My father, a grizzled railroader, called the obituary section of the Portsmouth Star daily newspaper “the old man’s sports page.” It was the page that people “of a certain age” turned to first.
“I always check it to see if I’m in there,” he told me. I realize now that he told me that about 60 years ago, when he was 44 and I was 13. And I remember too that my father had started working for his father at the age of 13, carrying water and kegs of railroad spikes to the men who were laying track on the old Atlantic Coast Line Railroad. When I was 13, I was a clueless doofus, reading Mad Comics and fantasizing about becoming the next Stan Musial.
Daddy had a grim sense of humor. He would tell me that Babe Ruth had died, and I would say, “What did he die of?” And he would say, “Same thing as everybody else – lack of breath.”
At any rate, after reading the box scores of the St. Louis Cardinals, and thoroughly soaking up the comics page, I got into the habit of checking the obits to see who had “kicked the bucket.” I haven’t been in there yet and neither have you.
But today I read about Jack Gilbert, who was my favorite living American poet until this week, when he passed at the age of 87. Now, I don’t have a favorite living American poet. But good poetry lives forever, and that is a blessing I count on. I loved Gilbert’s ability to be simultaneously cynical and romantic, a neat trick that takes rare experience to accomplish. You can’t fake it. He writes from his own truth and that honest realism creates an accessibility – a word now used to mean that the reader can actually grasp and relate to what the the poet is talking about. For some reason accessibility is a lost art, and it is a big reason that poetry itself is becoming a lost art.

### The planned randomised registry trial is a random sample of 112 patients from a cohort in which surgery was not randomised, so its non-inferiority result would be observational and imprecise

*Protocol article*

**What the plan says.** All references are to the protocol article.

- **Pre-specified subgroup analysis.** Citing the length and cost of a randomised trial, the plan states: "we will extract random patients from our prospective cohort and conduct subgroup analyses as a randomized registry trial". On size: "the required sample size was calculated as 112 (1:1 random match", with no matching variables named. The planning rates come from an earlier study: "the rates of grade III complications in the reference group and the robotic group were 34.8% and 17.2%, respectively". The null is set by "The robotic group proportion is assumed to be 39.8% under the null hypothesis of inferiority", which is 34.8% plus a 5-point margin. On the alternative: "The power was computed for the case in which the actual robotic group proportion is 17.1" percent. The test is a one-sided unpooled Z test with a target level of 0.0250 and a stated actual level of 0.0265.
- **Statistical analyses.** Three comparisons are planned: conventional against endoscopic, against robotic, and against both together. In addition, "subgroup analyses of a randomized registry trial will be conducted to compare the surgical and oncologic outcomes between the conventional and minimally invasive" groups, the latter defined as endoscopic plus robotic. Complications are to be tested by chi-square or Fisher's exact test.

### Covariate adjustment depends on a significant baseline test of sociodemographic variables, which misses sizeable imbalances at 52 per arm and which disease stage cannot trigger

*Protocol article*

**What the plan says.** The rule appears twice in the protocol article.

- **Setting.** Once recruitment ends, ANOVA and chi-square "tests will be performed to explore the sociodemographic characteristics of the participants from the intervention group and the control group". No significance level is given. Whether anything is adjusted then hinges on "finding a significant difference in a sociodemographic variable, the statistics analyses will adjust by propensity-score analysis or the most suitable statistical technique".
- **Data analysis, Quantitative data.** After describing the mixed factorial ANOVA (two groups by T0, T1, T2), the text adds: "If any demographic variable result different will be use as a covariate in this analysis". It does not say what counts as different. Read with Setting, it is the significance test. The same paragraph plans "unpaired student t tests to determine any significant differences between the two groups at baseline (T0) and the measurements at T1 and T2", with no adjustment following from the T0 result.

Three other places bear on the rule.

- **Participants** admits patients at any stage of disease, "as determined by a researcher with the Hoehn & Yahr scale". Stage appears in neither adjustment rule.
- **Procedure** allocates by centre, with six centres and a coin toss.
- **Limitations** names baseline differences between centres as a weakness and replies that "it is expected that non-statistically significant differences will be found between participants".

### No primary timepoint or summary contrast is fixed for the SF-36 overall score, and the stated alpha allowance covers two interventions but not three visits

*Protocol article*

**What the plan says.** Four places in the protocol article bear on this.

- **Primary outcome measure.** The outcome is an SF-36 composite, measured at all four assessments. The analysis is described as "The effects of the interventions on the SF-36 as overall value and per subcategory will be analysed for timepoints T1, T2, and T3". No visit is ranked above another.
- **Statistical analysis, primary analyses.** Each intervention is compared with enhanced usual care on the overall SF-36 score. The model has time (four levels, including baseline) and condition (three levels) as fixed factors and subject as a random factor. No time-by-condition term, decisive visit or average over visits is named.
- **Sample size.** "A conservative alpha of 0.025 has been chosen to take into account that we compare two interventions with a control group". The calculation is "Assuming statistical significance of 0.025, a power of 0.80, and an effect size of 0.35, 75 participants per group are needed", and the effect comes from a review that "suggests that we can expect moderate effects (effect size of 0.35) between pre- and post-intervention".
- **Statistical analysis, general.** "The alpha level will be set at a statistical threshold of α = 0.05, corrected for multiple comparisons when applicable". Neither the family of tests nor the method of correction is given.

Gilbert was also a man who shunned the crowd. He never appeared at writer’s conferences, and his public readings were rare. He won national acclaim in his early thirties and quickly became bored with all that came with it. And although he was a very private man, his poems reflect so much of his humanity that to read them is to know him well.
I like to think that Jack Gilbert would have loved Rappahannock, where it is really okay to just be who you are, a place where eccentricities and individualism seem to be the rule rather than the exception. Maybe he did live here, happily and anonymously. Often I have seen those strangers sitting alone in the corner of a crowded cafe, studying the other patrons like a scientist studying human behavior, with one eye in a microscope and the other in a telescope.
The other obituary I read today was that of Cleve Duncan, the lead singer of a 1950’s doo-wop group called the Penguins, a quartet that had one hit, and one hit only. But I’ll bet you heard it back in the day and you’ll probably hear it again, because the really good ones get even better with time. The song was “Earth Angel.” Remember? “Earth angel, earth angel, will you be mine?”
Mr. Duncan said he never got tired of singing that song. I’m glad he didn’t.